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Charleston mayor proposes compromise in Calhoun statue battle - Live5News.com | Charleston, SC | News, Weather, Sports

Charleston mayor proposes compromise in Calhoun statue battle

Source: Live 5 Source: Live 5
CHARLESTON, SC (WCSC) -

A possible compromise in the works in the controversy over the John C. Calhoun statue in Marion Square.

One day after protesters gathered in Marion Square to call for the statue to come down, Charleston Mayor John Tecklenburg pitched a proposal to keep the statue standing.

Tecklenburg says it's time to tell the entire story about Calhoun, who was a strong supporter of slavery.

"I'm not saying it's a pretty story, it's ugly," Tecklenburg said. The mayor says that story has to be told somewhere at the site of the statue without removing the monument.

"I think it's appropriate to add rather than to take away," he said. "Add to the story so it's the full story. Tell the truth, tell the whole truth and it will set you free."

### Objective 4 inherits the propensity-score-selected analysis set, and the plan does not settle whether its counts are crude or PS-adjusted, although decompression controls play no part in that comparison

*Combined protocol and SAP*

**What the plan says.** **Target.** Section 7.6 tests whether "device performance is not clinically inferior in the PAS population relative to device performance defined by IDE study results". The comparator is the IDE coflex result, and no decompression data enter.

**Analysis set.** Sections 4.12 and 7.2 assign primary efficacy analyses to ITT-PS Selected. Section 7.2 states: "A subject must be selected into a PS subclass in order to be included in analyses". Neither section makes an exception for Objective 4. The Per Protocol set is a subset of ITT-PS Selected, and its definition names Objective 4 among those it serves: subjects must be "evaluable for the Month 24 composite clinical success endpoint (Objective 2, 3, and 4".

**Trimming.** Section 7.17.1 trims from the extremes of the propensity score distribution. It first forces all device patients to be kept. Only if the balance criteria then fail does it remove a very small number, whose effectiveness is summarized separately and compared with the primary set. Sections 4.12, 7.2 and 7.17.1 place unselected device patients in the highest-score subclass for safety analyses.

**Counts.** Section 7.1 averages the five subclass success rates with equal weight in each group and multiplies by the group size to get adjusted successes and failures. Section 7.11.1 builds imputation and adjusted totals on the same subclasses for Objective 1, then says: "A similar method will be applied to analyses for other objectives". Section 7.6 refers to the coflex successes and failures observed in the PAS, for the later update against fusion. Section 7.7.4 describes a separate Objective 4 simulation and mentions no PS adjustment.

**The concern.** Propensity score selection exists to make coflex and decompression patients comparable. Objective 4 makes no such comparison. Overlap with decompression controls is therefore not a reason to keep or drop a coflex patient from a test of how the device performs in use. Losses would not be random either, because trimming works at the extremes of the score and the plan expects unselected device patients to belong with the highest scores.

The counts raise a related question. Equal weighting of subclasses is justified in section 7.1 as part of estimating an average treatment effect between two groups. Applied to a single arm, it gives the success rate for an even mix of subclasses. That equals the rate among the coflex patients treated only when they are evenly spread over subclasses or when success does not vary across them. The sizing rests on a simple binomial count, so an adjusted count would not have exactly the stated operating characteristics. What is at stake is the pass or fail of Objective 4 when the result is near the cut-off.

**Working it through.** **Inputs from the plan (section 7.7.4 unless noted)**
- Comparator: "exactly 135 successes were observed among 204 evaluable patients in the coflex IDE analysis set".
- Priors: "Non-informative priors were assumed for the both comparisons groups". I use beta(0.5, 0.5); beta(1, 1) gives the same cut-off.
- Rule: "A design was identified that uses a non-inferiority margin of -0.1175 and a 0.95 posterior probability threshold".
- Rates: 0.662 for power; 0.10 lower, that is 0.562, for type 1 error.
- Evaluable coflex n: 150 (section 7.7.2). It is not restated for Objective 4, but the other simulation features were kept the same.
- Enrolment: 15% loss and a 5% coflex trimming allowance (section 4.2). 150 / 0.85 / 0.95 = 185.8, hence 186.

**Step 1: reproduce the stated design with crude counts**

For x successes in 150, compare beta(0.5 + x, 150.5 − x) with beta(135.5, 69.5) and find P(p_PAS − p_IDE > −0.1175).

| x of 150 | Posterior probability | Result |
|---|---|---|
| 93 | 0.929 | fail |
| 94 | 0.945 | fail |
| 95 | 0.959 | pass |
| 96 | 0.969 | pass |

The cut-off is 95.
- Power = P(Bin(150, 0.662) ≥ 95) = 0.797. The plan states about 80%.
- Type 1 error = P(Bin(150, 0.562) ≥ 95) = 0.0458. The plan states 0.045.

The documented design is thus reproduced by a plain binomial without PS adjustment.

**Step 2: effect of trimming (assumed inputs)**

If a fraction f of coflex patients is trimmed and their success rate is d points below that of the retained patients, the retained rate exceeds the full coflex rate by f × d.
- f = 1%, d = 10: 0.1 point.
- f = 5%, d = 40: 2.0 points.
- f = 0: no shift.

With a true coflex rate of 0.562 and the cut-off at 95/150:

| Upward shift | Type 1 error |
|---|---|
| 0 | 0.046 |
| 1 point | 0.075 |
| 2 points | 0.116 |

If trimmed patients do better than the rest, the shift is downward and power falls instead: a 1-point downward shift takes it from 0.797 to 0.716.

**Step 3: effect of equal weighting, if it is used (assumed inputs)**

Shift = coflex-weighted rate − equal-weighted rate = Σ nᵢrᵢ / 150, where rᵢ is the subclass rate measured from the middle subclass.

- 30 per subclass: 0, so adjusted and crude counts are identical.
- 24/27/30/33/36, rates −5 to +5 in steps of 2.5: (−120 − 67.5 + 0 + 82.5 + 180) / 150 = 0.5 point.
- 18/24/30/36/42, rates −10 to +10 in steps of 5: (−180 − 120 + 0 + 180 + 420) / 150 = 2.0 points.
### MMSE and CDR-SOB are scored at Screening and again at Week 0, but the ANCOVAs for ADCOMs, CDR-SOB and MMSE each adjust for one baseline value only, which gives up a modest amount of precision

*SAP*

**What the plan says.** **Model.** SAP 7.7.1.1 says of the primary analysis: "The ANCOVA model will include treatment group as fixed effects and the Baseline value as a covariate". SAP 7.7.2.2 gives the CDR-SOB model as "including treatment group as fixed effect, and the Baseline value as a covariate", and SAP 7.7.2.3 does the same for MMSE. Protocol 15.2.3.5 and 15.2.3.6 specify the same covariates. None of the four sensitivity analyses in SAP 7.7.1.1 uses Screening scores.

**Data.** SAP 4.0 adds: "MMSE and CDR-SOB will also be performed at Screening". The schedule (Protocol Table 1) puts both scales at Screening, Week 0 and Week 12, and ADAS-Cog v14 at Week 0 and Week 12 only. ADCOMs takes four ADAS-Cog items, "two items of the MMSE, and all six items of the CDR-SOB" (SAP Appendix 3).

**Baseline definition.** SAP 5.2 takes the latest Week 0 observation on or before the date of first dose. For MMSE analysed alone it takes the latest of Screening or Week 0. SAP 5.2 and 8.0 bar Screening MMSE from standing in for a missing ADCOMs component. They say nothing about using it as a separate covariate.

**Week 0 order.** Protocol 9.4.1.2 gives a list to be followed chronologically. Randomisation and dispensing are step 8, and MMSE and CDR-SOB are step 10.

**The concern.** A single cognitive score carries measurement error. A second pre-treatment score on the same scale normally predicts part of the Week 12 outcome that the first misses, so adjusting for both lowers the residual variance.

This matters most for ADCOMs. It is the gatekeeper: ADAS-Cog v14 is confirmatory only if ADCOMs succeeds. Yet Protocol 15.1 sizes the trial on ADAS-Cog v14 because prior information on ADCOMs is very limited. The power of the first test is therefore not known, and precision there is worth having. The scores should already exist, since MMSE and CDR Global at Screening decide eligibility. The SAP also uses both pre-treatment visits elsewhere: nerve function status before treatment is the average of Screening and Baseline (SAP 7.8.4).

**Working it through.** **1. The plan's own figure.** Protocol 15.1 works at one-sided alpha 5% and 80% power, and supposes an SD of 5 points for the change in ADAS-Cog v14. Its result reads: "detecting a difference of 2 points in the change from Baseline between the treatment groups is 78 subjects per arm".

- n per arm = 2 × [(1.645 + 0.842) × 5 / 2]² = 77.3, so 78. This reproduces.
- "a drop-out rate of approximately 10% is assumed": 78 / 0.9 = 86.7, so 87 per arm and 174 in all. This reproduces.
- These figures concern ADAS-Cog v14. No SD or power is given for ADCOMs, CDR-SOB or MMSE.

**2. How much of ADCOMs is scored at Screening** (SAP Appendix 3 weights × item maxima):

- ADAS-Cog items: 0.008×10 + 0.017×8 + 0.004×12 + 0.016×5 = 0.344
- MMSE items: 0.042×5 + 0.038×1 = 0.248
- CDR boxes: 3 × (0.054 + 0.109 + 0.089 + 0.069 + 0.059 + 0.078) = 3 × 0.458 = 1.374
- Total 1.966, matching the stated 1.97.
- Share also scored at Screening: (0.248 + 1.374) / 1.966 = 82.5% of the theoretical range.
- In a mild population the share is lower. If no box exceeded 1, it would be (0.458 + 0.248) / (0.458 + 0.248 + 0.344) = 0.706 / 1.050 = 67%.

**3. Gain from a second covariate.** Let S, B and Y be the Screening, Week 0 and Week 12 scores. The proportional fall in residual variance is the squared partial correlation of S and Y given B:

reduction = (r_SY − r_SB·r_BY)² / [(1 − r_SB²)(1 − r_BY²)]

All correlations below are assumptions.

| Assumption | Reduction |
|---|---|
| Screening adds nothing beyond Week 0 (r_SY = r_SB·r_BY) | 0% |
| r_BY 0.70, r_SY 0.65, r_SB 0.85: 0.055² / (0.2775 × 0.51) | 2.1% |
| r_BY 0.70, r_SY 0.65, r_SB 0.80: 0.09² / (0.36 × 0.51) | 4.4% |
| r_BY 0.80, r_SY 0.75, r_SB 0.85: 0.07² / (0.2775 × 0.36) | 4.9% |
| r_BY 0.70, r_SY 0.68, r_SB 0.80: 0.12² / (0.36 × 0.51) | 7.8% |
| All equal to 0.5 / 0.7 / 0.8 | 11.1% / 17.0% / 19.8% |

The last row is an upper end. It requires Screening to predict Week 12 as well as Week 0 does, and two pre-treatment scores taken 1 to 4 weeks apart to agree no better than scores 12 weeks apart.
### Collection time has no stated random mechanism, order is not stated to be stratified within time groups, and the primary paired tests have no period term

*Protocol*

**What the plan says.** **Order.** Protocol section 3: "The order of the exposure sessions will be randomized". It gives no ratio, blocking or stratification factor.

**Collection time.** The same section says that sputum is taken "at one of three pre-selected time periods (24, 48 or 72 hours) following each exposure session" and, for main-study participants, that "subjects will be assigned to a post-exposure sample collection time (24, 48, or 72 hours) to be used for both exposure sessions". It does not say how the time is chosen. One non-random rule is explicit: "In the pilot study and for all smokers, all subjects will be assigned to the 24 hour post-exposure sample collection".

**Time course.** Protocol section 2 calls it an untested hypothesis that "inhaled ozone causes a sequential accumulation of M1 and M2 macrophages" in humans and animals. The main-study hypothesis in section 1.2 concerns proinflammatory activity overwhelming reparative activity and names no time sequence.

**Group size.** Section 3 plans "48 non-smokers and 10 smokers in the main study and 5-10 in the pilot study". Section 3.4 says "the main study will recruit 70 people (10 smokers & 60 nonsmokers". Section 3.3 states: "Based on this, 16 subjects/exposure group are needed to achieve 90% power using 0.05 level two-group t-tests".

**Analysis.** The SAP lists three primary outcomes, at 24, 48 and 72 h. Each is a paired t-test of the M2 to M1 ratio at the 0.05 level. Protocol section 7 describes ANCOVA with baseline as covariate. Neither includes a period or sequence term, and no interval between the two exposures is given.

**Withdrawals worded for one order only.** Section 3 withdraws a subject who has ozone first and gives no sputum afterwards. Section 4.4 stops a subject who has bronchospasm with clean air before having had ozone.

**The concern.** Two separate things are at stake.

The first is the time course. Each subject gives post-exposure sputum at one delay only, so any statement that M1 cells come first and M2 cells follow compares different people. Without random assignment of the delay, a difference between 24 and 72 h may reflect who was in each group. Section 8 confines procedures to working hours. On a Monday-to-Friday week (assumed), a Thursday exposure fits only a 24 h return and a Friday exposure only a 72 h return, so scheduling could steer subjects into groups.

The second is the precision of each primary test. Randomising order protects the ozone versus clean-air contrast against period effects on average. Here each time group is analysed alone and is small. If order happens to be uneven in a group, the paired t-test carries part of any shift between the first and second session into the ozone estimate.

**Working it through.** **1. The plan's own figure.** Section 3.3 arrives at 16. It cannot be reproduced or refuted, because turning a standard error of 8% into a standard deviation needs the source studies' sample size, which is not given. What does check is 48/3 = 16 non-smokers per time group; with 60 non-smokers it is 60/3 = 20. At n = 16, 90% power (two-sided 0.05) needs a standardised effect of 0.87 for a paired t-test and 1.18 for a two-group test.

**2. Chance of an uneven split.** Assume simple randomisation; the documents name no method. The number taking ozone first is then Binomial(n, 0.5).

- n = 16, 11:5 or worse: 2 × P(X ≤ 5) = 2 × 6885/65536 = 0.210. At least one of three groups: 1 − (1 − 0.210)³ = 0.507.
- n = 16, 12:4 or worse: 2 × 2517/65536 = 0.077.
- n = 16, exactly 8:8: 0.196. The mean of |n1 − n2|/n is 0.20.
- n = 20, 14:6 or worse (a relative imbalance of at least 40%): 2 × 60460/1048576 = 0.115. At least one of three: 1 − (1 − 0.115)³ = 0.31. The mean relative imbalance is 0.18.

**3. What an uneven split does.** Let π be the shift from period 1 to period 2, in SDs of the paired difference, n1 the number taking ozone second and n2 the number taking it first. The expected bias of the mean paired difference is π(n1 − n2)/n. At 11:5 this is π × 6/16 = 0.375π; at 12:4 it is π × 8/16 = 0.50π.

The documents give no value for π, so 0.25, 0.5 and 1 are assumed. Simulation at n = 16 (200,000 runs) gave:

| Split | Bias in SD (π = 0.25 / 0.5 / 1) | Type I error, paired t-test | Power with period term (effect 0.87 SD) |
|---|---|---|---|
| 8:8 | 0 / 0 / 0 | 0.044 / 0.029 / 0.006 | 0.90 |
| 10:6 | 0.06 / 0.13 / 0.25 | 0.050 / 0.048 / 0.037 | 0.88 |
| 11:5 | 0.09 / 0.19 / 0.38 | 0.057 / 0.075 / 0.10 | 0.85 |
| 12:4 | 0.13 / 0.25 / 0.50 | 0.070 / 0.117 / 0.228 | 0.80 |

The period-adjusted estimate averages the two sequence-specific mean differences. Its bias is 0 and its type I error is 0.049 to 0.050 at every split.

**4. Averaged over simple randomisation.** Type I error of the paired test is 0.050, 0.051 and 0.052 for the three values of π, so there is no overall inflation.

National Action Network State President Elder James Johnson says he can accept the mayor's proposal as a temporary fix. But Johnson still wants the Calhoun statue to come down.

"He's still causing havoc from the grave right now and the rest of these statues throughout America are still causing problems right now," Johnson said.

The Washington Light Infantry, the organization the city has said owns the statue and the land beneath it, came out opposing the removal of the Calhoun statue. In a statement, they said, "History is history good or bad, and removing the statue won't change that."

The organization's commander said they do support the mayor's proposal.

College of Charleston history professor Dr. Adam Domby is writing a book on Confederate monuments. Domby believes the Calhoun statue and similar monuments are not about history, but are about power.

"It's not a complete story of history, this monument as it is right now and that's a problem," Domby said.

Tecklenburg plans to discuss what should be added to the statue at a meeting next month with the city's history commission.

Under the state's Heritage Act, at least two-thirds of the house and senate have to agree to take down or move monuments.

Tecklenburg believes he will be able to add to the statue without legislative approval.

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